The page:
Being an academic, how do you assess the payments ecosystem on the data-richness metric? The NPCI for instance only releases aggregate volume/value numbers that do not inform policy discourse. It is trite that disaggregated data would be more valuable across the Payments ecosystem. How do we get there?

On data, there are two issues. One aspect is the data related to the user, and the other is data about the payments ecosystem.

On data related to the user, the opportunity is to utilise this data to start offering customised solutions. Financial institutions will do well to harness the full potential of data science and artificial intelligence to usher in an era of customized financial solutions and services to Indian consumers.

There is the other issue of data that can help inform policy discourse. One way to proceed is the following: we first ask specific policy questions, and then work backwards on what data is required, and who one should get it from.


With proliferation of m-payments security and authentication becomes important. How close are we to taking �organic� authentication vectors like voice commercial scale? Is MPFI working with any startups on this front?

We constantly need to be innovating on both security and authentication.

For security, the judicious use of data science and machine learning can complement current solutions.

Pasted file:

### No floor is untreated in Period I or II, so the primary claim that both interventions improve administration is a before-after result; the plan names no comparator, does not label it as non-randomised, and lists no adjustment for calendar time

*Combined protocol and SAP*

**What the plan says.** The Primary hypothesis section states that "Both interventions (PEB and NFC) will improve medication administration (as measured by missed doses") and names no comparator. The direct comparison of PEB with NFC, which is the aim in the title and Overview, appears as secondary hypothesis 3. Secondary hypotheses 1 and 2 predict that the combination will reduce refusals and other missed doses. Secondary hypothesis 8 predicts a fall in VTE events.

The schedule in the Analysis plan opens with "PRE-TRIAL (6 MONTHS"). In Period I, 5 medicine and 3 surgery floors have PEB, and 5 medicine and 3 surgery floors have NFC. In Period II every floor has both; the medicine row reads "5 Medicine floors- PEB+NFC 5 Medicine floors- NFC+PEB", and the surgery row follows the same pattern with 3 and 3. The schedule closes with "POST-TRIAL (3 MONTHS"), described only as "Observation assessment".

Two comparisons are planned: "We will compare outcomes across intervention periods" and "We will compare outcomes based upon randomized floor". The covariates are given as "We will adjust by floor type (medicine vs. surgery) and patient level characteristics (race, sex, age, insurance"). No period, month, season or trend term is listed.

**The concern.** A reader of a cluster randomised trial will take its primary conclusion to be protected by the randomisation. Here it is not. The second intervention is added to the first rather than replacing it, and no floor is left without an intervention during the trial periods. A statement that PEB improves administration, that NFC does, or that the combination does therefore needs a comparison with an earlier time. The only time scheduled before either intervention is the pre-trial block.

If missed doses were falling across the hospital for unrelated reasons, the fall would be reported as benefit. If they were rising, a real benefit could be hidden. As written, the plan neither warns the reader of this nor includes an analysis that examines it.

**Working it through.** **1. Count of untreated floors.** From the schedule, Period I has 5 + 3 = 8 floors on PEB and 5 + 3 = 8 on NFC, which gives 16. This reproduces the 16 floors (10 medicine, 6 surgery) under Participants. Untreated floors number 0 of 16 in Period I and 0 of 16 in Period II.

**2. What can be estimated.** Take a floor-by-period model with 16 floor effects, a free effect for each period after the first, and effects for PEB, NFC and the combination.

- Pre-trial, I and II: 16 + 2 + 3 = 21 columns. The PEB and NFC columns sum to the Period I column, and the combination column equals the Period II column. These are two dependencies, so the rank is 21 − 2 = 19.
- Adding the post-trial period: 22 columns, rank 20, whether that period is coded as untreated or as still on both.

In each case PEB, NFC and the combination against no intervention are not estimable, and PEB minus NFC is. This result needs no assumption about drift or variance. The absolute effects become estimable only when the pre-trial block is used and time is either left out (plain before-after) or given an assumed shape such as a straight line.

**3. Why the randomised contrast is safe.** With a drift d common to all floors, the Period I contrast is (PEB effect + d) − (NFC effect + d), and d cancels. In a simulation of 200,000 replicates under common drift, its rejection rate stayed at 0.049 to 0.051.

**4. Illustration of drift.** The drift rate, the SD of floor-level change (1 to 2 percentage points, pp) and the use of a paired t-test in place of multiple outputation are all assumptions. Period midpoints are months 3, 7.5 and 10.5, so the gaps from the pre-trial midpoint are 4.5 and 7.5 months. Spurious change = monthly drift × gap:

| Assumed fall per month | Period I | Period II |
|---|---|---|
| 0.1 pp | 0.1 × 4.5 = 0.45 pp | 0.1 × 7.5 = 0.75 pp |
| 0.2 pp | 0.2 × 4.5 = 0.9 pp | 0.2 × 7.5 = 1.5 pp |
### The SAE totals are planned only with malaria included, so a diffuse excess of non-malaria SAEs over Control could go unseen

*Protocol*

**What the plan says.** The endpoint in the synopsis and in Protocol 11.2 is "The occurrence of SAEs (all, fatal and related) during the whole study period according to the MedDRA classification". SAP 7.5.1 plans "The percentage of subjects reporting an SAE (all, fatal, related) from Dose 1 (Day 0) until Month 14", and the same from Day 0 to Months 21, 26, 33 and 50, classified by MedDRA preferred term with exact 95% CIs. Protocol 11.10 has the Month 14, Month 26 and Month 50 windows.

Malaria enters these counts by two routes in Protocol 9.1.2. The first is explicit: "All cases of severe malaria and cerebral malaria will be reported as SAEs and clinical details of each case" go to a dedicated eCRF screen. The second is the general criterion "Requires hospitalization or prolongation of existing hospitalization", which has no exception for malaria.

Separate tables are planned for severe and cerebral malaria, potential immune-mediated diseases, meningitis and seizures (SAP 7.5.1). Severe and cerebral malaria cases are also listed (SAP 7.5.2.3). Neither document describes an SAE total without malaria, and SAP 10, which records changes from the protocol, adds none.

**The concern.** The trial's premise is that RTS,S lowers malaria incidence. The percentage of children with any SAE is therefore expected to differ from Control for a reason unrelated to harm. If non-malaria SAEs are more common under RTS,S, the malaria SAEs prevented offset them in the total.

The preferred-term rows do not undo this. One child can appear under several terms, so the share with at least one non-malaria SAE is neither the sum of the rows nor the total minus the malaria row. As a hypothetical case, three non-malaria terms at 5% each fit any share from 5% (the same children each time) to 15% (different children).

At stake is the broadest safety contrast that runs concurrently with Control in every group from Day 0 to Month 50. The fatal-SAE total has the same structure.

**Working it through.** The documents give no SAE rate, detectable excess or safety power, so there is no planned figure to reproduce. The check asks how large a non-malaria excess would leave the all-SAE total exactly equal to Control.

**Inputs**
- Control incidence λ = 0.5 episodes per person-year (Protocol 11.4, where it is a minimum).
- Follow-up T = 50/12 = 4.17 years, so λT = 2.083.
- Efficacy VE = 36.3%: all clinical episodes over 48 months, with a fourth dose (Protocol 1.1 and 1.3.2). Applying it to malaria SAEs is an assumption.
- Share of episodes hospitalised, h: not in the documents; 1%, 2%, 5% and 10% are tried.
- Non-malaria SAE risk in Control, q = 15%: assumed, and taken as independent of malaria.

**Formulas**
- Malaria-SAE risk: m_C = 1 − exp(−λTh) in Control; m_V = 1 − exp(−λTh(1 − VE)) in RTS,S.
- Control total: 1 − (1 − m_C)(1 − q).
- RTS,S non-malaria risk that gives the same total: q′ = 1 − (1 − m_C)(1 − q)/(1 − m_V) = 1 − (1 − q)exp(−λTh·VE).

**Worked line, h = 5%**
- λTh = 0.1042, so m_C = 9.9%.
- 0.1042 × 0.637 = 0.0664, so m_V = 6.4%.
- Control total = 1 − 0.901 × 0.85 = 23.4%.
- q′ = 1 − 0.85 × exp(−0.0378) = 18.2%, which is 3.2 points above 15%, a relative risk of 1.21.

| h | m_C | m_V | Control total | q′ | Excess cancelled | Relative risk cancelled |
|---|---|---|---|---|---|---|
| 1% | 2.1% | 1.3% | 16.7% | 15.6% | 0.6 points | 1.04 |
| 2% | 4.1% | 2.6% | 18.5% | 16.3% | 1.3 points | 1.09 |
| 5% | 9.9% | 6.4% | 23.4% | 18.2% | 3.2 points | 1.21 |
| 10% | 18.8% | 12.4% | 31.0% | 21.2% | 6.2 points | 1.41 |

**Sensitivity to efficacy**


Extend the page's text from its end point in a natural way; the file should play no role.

For authentication, we also need to cater for users who might find it difficult to use current modes of authentication to carry out a financial transaction. For example, people who are not literate, or those that are differently abled, or the elderly who may not be very comfortable with certain modes of technology. Examples of options are voice-based solutions, face-recognition, iris, and fingerprints. There are two aspects to these additional solutions: (i) the maturity of the underlying technologies for financial transactions, and (ii) the development of standards before they are used to conduct financial transactions.

As a first step, it would be great to see voice-based solutions being used to enter the transaction details, and then the user only needs to type in the MPIN (Mobile PIN).


What are your thoughts on the evolution of mobile-based payments and financial transactions in India over the next 1-2 years?

We need to constantly think of increasing the user base, innovating on authentication and security, and enhancing usability while being cognizant of privacy. In India, we have developed a range of solutions for mobile-based financial transactions and payments. Kudos to the entire ecosystem, but we need m-payment solutions to be adopted more widely. To that end, among all the available m-payment options, if some solution is gaining traction, we should push it to build a critical mass of users. For example, the P2P segment on UPI is gaining momentum. Once we have a critical mass of say 100m monthly active users on UPI, it will create tremendous network effects on the P2P segment, and possibly also impact uptake on with merchants.

For users with feature phones, we should promote simple standardized solutions for transactions requesting for bank balance or a mini-statement, via SMS or USSD. This will help in getting a large segment of users comfortable with using the mobile phone as an instrument to conduct financial transactions.